The Taj Mahal, one of the seven wonders of the modern world, may come tumbling down if state officials don’t redress its deteriorating state. In May, India’s Supreme Court advised the state of Uttar Pradesh to seek outside expertise to weigh in on the monument’s rapid changes of color, caused by pollution and insect feces. But after no further investigation was conducted into the discoloration, the court added urgency to the matter by telling the Ministry of Environment and Forests that the “Uttar Pradesh [state] government is not bothered. No action plan or vision document has come yet. Either you demolish [the Taj Mahal] or you restore it,” the Art Newspaper reported.
Following the court’s ultimatum, multiple groups have already responded, including the Archaeology Survey of India, which stated that it is trying to combat pollution affecting the Taj, and a committee led by the Indian Institute of Technology Kanpur, which plans to analyze the source of pollution over the next four months. On Tuesday, Dipak K. Dasha of the Times of India reported that the government is planning on filing an affidavit that outlines a 100-year plan for the monument. The plan includes closing down industries surrounding the Taj, introducing a green transit system for the 70,000 daily visitors who travel into Agra to visit the monument, and improving the area’s sewage system among other steps.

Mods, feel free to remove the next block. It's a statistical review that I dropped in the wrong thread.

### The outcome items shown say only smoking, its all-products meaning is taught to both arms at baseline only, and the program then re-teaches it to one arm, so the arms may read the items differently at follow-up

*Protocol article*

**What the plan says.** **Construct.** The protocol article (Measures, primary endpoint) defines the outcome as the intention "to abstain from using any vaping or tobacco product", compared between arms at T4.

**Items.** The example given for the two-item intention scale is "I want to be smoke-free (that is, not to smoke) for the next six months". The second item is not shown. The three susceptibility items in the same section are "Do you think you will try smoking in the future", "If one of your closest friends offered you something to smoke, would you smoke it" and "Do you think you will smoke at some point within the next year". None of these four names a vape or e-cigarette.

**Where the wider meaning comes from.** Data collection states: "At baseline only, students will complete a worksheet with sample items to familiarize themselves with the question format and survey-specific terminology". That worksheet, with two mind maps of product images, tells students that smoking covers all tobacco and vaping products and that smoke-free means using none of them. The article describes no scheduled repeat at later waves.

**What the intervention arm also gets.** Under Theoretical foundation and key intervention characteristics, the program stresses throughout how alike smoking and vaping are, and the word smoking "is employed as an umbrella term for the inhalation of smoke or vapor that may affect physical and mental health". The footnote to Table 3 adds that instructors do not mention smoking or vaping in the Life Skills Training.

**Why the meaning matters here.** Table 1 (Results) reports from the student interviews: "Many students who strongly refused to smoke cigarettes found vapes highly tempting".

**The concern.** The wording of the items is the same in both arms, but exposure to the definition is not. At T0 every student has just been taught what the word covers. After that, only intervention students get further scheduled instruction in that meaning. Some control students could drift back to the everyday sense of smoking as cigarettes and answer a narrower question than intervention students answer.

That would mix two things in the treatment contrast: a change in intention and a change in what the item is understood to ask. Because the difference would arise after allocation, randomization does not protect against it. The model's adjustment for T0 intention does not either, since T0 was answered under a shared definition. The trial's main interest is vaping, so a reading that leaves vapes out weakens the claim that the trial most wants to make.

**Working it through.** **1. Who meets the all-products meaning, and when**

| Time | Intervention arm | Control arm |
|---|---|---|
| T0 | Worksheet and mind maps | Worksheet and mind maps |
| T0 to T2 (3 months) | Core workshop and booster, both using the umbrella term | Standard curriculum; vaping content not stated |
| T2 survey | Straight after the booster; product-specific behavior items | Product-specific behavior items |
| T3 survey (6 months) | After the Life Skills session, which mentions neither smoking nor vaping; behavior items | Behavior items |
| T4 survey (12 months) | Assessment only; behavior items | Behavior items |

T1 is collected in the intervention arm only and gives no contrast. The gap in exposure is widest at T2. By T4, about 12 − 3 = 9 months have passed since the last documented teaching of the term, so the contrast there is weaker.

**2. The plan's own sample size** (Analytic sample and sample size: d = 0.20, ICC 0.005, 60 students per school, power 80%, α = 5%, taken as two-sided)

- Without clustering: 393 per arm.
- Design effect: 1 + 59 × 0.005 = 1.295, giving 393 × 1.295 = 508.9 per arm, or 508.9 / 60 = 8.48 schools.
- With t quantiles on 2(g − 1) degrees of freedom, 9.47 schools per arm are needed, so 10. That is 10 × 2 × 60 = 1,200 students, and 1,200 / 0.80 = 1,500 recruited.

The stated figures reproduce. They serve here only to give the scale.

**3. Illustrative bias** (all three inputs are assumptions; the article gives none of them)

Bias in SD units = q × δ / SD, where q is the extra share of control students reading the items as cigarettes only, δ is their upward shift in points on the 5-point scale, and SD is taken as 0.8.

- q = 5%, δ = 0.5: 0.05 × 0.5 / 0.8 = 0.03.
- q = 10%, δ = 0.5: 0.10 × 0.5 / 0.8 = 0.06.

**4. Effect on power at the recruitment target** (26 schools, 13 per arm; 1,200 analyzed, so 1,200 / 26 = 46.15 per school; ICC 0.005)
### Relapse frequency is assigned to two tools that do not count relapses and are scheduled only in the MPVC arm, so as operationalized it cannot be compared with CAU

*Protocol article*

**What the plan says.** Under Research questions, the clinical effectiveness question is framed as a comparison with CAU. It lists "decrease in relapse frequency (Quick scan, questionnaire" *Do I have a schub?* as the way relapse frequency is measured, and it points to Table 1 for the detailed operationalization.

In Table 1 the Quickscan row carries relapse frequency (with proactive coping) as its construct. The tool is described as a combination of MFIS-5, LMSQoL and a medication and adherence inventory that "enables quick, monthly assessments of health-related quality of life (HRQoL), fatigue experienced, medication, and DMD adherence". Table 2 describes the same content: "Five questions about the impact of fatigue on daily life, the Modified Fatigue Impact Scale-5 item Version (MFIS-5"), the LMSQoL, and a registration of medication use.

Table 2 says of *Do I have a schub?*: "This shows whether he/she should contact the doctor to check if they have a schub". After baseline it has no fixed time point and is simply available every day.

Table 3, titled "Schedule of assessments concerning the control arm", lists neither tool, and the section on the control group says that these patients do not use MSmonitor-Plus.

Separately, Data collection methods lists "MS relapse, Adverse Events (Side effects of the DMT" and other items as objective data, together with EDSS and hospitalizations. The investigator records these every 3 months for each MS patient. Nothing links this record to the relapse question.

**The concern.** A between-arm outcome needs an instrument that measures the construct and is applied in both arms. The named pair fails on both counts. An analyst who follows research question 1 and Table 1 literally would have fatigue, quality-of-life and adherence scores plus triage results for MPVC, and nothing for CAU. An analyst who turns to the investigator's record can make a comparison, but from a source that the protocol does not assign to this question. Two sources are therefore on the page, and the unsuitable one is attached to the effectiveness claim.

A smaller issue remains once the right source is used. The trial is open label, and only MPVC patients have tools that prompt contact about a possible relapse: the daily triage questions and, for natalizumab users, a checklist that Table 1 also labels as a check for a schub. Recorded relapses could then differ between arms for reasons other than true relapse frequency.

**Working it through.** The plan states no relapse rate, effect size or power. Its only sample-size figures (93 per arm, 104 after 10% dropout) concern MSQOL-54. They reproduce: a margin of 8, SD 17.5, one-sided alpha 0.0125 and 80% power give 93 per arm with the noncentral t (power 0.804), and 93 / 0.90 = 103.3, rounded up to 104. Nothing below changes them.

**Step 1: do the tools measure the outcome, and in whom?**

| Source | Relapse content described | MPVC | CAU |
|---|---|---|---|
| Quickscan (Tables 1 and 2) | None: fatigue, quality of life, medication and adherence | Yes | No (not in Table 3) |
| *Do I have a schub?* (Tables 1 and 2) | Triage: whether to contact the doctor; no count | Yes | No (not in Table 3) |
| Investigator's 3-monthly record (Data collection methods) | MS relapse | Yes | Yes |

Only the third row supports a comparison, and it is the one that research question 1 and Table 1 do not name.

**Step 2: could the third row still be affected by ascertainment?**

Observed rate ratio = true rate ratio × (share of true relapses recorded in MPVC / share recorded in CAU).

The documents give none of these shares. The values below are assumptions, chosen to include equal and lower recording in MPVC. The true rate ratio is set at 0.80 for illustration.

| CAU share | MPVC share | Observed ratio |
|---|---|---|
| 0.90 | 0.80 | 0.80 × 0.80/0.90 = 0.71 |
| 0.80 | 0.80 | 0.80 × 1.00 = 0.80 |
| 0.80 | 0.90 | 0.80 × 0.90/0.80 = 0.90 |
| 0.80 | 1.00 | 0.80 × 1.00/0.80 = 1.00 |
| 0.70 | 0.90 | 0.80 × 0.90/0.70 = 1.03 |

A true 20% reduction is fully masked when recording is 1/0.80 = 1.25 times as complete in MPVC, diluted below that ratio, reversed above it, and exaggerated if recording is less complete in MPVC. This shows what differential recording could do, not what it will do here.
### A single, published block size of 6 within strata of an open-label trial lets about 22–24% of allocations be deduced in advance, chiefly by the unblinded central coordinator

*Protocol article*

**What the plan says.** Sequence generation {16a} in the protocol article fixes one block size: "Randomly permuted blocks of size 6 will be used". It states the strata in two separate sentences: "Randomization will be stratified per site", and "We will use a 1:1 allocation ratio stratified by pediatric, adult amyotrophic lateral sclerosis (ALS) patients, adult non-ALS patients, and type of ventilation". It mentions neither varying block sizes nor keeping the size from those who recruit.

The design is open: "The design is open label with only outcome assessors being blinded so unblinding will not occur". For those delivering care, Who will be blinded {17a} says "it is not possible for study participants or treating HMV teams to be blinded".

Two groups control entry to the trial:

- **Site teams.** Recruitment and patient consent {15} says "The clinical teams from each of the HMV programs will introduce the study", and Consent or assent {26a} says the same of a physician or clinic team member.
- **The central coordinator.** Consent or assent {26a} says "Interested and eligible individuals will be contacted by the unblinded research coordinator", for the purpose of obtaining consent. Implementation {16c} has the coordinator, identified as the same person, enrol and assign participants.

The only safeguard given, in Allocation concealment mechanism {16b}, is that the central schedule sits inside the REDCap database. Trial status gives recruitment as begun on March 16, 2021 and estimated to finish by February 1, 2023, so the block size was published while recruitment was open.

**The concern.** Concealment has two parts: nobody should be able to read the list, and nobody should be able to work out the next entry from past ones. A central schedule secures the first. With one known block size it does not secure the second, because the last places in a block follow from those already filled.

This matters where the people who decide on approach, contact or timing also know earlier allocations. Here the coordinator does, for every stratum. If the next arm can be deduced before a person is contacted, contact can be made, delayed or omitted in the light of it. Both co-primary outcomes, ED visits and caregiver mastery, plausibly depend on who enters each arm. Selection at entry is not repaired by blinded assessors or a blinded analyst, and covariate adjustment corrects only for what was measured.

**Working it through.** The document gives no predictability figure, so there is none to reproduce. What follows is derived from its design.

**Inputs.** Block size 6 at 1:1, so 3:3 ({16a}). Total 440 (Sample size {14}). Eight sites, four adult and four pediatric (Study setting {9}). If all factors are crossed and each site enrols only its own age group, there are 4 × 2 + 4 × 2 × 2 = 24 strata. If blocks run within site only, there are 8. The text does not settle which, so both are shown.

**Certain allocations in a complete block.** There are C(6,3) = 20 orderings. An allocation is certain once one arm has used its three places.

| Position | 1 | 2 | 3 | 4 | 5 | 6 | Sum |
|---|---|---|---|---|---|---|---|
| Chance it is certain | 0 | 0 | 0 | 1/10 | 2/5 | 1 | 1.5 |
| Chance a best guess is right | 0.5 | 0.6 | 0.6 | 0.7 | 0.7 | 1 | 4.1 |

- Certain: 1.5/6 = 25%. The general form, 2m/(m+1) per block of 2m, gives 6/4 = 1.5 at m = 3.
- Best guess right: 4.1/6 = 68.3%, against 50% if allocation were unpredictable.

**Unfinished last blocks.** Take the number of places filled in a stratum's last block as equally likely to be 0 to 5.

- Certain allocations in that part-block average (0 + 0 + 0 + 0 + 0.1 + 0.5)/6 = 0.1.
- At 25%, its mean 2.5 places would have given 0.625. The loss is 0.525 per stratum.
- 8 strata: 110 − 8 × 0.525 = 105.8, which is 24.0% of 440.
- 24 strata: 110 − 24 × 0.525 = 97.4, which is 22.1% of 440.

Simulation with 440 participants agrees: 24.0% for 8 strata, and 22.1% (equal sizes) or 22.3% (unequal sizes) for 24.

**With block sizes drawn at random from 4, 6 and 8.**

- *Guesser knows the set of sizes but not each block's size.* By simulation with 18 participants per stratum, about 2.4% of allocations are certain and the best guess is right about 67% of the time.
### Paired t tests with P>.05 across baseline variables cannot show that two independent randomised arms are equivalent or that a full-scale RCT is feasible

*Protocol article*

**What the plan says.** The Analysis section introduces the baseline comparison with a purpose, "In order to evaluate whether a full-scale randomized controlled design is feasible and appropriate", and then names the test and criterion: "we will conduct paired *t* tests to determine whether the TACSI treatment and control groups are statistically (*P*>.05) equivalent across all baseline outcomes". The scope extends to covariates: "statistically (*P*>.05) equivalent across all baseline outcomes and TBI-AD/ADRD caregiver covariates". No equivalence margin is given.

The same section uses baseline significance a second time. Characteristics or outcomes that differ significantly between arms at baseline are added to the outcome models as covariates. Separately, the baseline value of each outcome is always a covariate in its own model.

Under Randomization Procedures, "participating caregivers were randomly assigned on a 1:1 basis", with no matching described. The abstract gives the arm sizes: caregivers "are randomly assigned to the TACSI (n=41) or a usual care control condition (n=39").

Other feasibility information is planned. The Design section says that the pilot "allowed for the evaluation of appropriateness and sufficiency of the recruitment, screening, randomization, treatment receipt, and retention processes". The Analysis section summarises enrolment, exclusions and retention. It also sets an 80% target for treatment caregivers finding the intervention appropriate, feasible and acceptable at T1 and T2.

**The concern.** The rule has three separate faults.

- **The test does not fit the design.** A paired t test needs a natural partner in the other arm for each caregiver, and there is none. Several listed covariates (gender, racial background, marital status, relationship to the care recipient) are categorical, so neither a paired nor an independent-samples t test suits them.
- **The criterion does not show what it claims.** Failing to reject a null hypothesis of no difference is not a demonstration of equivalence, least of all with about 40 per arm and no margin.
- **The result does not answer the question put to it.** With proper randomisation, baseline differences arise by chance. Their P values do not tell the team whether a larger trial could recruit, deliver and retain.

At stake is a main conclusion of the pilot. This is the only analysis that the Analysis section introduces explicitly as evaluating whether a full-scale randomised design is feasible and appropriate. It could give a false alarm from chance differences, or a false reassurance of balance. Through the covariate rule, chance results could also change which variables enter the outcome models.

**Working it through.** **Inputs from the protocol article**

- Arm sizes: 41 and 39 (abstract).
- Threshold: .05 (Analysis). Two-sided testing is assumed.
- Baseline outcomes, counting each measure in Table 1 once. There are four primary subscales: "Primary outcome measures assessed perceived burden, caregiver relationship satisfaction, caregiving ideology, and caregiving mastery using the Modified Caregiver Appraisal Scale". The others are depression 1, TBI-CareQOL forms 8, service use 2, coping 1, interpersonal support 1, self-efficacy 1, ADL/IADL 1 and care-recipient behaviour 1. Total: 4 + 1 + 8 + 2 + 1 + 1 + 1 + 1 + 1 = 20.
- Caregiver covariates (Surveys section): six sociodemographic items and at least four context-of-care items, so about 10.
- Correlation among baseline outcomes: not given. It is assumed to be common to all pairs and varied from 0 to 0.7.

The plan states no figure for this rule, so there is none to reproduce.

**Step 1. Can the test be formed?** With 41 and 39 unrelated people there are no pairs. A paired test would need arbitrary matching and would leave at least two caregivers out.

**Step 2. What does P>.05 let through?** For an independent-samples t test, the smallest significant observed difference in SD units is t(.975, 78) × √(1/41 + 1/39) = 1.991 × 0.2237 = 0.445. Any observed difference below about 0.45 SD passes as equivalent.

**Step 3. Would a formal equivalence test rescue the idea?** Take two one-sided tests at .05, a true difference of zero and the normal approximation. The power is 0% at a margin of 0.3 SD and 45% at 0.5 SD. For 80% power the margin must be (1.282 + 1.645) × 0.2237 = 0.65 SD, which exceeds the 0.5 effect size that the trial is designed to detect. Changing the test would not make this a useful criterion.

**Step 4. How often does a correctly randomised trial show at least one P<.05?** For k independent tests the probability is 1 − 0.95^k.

The Taj, one of the most important pieces of architecture from the Mughal empire, was originally built by emperor Shah Jahan as a mausoleum for his wife, Mumtaz Mahal, who died while giving birth to their 14th child. As the most visited site in India, the court’s ultimatum comes off as a bit of a bluff, but threatening to shut down—or destroy—such a beloved site signals to all the dire state the monument is in.